Heringova A, Koldovsky O, Jirosova V, Uher J, Noack R, Freidrich M, Schenk G (1966) Proteolytic and peptidase activities of the small intestine of human fetuses. Gastroenterology 51:1023–1027PubMedGoogle Scholar
  37. 37.
    Triadou N, Bataille J, Schmitz J (1983) Longitudinal study of the human intestinal brush border membrane proteins. Gastroenterology 85:1326–1332PubMedGoogle Scholar
  38. 38.
    Shoji Y, Lee VHL (1989) Regional differences in the proteolysis of a renin inhibitor in the G.I. tract of the albino rabbit. Pharm Res 6S:31Google Scholar
  39. 39.
    Shoji Y, Lee VHL (1989) Prolyl endoprotease (E.C. activity in the colon and its role in the degradation of thyrotropin releasing hormone in the albino rabbit. Pharm Res 6S: 31Google Scholar
  40. 40.
    Buur A, Yamamoto A, Lee VHL (1990) Penetration of 5-fluorouracil and prodrugs across the intestine of the albino rabbit: evidence for shift in absorption site from the upper to the lower region of the gastrointestinal tract by prodrugs. J Contr Rel 14:43–51CrossRefGoogle Scholar
  41. 41.
    Narawane M, Podder SK, Bundgaard H, Lee VHL (1993) Segmental differences in drug permeability, esterase activity and ketone reductase activity in the albino rabbit intestine. J. Drug Targeting 1:29–39CrossRefGoogle Scholar
  42. 42.
    Conradi RA, Hilgers AR, Ho NFH, Burton PS (1991) The influence of peptide structure on transport across CaCO-2 cells. Pharm Res 8:1453–1460PubMedCrossRefGoogle Scholar
  43. 43.
    Cereijido M, Meza I, Martinez-Palomo A (1981) Occluding junctions in cultured epithelial monolayers. Am J Physiol 240:C96-C102PubMedGoogle Scholar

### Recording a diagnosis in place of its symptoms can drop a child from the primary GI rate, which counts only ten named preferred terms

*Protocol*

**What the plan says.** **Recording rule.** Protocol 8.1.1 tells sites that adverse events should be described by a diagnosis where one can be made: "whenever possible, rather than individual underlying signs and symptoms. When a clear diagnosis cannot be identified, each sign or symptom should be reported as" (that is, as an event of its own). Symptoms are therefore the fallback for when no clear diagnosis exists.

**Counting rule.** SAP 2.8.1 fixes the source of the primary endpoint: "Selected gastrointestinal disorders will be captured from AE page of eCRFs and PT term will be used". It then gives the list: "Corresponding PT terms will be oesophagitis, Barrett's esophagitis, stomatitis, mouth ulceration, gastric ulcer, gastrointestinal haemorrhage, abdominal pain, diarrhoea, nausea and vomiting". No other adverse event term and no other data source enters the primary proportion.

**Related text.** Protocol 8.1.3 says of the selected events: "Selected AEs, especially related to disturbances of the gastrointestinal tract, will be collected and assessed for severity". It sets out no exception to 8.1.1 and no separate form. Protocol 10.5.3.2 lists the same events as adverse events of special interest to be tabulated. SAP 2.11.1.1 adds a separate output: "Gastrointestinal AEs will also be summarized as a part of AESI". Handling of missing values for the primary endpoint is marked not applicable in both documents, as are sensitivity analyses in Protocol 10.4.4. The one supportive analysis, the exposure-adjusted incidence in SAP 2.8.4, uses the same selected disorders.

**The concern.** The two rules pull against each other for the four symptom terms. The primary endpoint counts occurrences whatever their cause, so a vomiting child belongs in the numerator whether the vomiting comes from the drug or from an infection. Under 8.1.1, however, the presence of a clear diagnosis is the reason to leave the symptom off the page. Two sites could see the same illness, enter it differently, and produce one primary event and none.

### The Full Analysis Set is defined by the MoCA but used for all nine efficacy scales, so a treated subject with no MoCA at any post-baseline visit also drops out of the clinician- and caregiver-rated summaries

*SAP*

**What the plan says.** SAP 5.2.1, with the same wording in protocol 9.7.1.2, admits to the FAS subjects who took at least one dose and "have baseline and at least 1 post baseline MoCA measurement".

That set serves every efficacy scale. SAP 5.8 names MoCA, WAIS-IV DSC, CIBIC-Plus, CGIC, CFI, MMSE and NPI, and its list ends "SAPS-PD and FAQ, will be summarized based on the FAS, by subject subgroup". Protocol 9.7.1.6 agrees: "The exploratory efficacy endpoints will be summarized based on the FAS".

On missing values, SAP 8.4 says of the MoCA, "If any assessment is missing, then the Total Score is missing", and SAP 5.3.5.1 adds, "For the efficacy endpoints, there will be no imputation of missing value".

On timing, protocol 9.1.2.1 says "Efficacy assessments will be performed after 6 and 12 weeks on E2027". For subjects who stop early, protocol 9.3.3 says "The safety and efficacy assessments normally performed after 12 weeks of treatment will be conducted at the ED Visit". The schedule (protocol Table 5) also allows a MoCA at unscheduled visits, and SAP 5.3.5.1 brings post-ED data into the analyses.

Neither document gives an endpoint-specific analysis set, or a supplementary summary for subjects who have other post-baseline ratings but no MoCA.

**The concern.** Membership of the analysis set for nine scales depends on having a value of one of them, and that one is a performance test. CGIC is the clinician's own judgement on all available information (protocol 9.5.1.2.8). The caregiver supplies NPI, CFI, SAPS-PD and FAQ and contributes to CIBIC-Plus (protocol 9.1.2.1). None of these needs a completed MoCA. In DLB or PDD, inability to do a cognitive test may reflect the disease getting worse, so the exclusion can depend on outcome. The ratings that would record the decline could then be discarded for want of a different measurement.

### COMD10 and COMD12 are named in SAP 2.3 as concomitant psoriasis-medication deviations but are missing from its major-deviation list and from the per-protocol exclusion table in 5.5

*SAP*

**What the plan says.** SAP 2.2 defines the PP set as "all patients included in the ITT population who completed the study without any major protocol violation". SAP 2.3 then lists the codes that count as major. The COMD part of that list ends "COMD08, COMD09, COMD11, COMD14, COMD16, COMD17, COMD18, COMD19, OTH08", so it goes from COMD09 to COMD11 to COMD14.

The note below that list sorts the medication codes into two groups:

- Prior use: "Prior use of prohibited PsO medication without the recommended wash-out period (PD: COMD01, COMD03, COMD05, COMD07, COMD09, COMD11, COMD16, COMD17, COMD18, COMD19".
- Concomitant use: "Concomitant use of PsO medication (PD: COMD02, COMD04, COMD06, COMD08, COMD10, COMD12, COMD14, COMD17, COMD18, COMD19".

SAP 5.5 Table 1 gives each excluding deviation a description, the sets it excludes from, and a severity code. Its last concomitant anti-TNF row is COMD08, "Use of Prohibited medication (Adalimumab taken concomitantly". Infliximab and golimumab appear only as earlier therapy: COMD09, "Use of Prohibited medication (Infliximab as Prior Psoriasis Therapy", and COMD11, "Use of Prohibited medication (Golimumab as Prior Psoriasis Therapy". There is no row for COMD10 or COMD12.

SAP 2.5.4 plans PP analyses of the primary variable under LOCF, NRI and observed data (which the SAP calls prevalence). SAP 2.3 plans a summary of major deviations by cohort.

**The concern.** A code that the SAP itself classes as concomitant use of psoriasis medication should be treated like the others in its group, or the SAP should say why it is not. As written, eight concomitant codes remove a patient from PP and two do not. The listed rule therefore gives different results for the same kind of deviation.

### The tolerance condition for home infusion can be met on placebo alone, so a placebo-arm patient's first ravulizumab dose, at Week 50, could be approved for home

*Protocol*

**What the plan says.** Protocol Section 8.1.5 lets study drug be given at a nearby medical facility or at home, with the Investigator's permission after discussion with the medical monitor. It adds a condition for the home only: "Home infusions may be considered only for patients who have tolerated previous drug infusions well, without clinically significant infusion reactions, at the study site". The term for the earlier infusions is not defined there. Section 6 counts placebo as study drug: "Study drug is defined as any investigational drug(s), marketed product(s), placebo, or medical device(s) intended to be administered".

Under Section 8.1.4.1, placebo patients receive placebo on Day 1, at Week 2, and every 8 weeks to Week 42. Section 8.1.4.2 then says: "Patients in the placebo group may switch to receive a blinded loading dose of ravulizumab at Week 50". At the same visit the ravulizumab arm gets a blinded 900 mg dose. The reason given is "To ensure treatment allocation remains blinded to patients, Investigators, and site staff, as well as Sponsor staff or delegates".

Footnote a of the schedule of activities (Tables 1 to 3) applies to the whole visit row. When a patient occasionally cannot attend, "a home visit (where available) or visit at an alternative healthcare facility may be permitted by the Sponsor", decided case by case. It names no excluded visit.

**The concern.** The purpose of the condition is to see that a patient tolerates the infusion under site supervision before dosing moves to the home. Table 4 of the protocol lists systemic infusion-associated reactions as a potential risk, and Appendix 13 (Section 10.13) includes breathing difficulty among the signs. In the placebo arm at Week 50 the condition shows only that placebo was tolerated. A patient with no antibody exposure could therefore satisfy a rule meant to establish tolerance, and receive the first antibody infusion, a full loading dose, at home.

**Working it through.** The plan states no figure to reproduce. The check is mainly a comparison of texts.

44. 44.
    Madara JL, Dharmsathaphorn K (1985) Occluding junction structure-function relationships in a cultured epithelial monolayer. J Cell Biol 101:2124–2133PubMedCrossRefGoogle Scholar
  45. 45.
    Yen WC, Lee VHL (1991) Influence of collagenase on the intestinal transport of a pentapeptide. Proceed Intern Symp Control Rel Bioact Mater 18:95Google Scholar
  46. 46.
    Dolye JW, Wolfe MM, McGuigan JE (1984) Hepatic clearance of gastrin and cholecystokinin peptides. Gastroenterology 87:60–68Google Scholar
  47. 47.
    Gores GJ, LaRusso NF, Miller LJ (1986) Hepatic processing of cholecystokinin peptides. I. Structural specificity and mechanism of hepatic extraction. Am J Physiol 250:G344-G349PubMedGoogle Scholar
  48. 48.
    Sakamoto T, Fujimura M, Newman J, Zhu XG, Greeley GH, Thompson JC (1985) Comparison of hepatic elimination of different forms of cholecystokinin in dogs. J Clin Invest 75:280–285PubMedCrossRefGoogle Scholar
  49. 49.
    Hunter EB, Powers SP, Kost LJ, Pinon DI, Miller LJ, LaRusso NF (1990) Physiochemical determinants in hepatic extraction of small peptides. Hepatology 12:76–82PubMedCrossRefGoogle Scholar
  50. 50.
    Dobrinska MR (1989) Enterohepatic circulation of drugs. J Clin Phar 29:577–580Google Scholar
  51. 51.
    Renston RH, Maloney DG, Jones AL (1980) Bile secretory apparatus: evidence for a vesicular transport mechanism for proteins in the rat, using horseradish peroxidase and (125I) insulin. Gastroenterology 78:1373–1388PubMedGoogle Scholar
  52. 52.
    Renston RH, Jones AL, Christansen WD (1980) Evidence for a vesicular transport mechanism in hepatocytes for biliary secretion of immunoglobulin A. Science 208:1276–1278PubMedCrossRefGoogle Scholar
  53. 53.
    Hinton RH, Dobrota M, Mullock BM (1980) Haptoglobin-mediated transfer of haemoglobin from serum into bile. FEBS Lett 112:247–250PubMedCrossRefGoogle Scholar
  54. 54.
    Lee VHL (1990) Mechanisms and facilitation of corneal drug penetration. J Contr Rel 11: 79–90CrossRefGoogle Scholar
  55. 55.
    Thomas P, Toth CA, Zamcheck N (1982) The mechanism of biliary excretion of ai-acid glycoprotein in the rat: evidence for a molecular weight-dependent, nonreceptor-mediated pathway. Hepatology 2:800–803PubMedCrossRefGoogle Scholar
  56. 56.
    Yen WCY, Lee VHL (1994) Paracellular transport of a proteolytically labile pentapeptide across the colonic and other intestinal segments of the albino rabbit: implications for peptide drag design. J Contr Rel 28:97–109CrossRefGoogle Scholar

Copyright information

© Springer-Verlag Berlin Heidelberg 1995

Authors and Affiliations

  • V. H. L. Lee

There are no affiliations available

Personalised recommendations